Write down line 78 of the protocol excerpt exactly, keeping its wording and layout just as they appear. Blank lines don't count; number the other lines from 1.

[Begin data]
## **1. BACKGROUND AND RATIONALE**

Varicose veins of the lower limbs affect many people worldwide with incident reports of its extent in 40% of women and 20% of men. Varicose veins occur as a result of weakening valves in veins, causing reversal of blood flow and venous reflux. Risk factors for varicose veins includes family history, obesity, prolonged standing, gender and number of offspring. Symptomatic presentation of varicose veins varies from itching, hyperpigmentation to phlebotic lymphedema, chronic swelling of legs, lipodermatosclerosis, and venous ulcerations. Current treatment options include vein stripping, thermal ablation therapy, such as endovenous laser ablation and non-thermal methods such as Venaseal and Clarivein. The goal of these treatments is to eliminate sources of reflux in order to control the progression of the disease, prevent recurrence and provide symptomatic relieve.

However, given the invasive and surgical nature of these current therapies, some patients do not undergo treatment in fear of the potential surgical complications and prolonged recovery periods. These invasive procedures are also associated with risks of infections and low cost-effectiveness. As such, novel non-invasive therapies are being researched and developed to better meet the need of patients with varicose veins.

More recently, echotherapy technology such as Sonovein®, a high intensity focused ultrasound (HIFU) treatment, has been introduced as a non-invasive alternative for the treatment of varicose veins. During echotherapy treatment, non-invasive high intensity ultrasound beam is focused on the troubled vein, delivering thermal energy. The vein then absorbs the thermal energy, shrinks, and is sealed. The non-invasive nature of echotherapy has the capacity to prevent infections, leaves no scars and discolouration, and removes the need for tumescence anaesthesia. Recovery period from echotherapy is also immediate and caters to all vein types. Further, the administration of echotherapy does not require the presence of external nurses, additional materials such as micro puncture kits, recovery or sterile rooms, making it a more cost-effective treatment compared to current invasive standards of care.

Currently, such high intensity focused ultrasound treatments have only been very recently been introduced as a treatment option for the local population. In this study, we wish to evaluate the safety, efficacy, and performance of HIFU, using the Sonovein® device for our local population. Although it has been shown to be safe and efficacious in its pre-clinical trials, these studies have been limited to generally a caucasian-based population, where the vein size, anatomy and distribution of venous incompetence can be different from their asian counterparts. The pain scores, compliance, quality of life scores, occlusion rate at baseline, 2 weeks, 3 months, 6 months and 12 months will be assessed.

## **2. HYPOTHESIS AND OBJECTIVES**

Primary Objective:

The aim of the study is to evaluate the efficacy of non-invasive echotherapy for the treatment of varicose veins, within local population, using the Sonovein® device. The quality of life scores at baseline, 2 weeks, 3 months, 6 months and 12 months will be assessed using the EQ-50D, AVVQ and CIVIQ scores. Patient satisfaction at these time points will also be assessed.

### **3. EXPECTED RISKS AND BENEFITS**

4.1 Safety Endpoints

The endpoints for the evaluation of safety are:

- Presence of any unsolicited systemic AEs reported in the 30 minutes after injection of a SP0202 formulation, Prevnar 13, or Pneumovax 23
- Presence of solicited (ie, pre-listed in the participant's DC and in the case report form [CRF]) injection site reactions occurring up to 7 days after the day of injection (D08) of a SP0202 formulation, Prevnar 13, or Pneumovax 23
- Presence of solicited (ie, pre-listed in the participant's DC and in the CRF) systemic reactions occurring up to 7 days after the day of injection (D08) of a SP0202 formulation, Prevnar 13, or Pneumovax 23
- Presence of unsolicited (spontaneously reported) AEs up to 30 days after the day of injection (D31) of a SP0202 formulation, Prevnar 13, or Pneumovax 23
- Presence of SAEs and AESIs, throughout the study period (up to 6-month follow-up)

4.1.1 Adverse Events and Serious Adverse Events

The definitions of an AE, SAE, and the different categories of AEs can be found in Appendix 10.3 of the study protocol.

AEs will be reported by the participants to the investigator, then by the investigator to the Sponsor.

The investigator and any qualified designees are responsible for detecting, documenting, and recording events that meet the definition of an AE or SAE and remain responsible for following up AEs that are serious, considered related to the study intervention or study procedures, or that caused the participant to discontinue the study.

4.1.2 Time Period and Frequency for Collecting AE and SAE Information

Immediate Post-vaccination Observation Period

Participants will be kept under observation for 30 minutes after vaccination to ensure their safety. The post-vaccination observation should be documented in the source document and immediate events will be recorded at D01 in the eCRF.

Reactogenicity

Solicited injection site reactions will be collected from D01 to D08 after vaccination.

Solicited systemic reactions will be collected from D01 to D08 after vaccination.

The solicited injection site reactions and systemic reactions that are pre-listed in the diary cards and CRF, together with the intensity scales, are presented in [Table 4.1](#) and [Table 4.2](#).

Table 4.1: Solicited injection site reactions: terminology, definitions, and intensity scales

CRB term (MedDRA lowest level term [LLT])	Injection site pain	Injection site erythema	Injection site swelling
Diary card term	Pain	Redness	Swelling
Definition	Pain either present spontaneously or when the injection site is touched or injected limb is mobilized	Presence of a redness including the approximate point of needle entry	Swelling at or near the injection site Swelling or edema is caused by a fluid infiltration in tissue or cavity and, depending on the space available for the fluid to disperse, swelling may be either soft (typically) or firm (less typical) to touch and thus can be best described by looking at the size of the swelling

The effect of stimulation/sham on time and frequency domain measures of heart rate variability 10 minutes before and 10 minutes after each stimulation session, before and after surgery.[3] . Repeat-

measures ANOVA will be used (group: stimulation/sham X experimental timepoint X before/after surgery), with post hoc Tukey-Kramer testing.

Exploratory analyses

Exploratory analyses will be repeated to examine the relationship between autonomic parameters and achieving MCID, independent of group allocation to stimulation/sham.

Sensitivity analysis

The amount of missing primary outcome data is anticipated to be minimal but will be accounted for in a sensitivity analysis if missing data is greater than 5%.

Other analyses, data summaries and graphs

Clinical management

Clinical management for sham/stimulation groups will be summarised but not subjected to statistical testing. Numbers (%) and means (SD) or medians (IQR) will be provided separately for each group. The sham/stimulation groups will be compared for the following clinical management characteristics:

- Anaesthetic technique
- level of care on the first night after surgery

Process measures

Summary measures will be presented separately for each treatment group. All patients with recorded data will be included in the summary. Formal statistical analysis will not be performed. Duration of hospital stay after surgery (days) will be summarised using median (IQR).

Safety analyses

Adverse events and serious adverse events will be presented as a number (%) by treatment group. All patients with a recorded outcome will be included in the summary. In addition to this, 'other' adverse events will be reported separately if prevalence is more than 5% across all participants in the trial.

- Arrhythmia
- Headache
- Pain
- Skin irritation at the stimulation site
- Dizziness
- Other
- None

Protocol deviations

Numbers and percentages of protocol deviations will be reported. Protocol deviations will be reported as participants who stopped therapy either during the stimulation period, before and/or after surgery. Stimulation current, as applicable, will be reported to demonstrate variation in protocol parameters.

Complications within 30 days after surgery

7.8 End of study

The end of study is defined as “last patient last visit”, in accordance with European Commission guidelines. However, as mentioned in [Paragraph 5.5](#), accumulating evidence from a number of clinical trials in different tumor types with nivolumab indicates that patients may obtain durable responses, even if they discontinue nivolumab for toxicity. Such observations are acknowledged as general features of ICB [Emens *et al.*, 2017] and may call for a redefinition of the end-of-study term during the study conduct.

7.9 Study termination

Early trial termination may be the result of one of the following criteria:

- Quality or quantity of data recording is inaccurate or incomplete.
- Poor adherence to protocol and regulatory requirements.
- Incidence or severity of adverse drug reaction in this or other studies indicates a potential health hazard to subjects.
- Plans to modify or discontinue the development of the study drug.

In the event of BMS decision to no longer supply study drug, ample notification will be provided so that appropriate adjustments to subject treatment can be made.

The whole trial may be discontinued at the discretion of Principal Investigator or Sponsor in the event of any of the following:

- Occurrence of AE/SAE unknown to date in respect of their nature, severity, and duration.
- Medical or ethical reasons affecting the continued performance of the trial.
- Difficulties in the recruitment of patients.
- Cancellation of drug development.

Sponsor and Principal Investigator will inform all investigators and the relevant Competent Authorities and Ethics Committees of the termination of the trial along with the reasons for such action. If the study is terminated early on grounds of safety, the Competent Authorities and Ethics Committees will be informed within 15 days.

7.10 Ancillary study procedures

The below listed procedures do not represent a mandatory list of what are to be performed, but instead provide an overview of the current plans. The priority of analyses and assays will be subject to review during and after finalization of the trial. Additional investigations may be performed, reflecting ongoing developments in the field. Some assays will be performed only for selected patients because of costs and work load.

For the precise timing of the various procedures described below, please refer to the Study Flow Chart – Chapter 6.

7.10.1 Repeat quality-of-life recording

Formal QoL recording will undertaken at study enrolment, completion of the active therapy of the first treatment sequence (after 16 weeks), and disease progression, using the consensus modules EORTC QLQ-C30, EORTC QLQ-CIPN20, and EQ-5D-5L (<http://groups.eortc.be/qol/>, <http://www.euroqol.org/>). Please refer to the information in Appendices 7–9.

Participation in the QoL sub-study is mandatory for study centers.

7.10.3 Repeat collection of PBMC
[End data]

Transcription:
7.10.3 Repeat collection of PBMC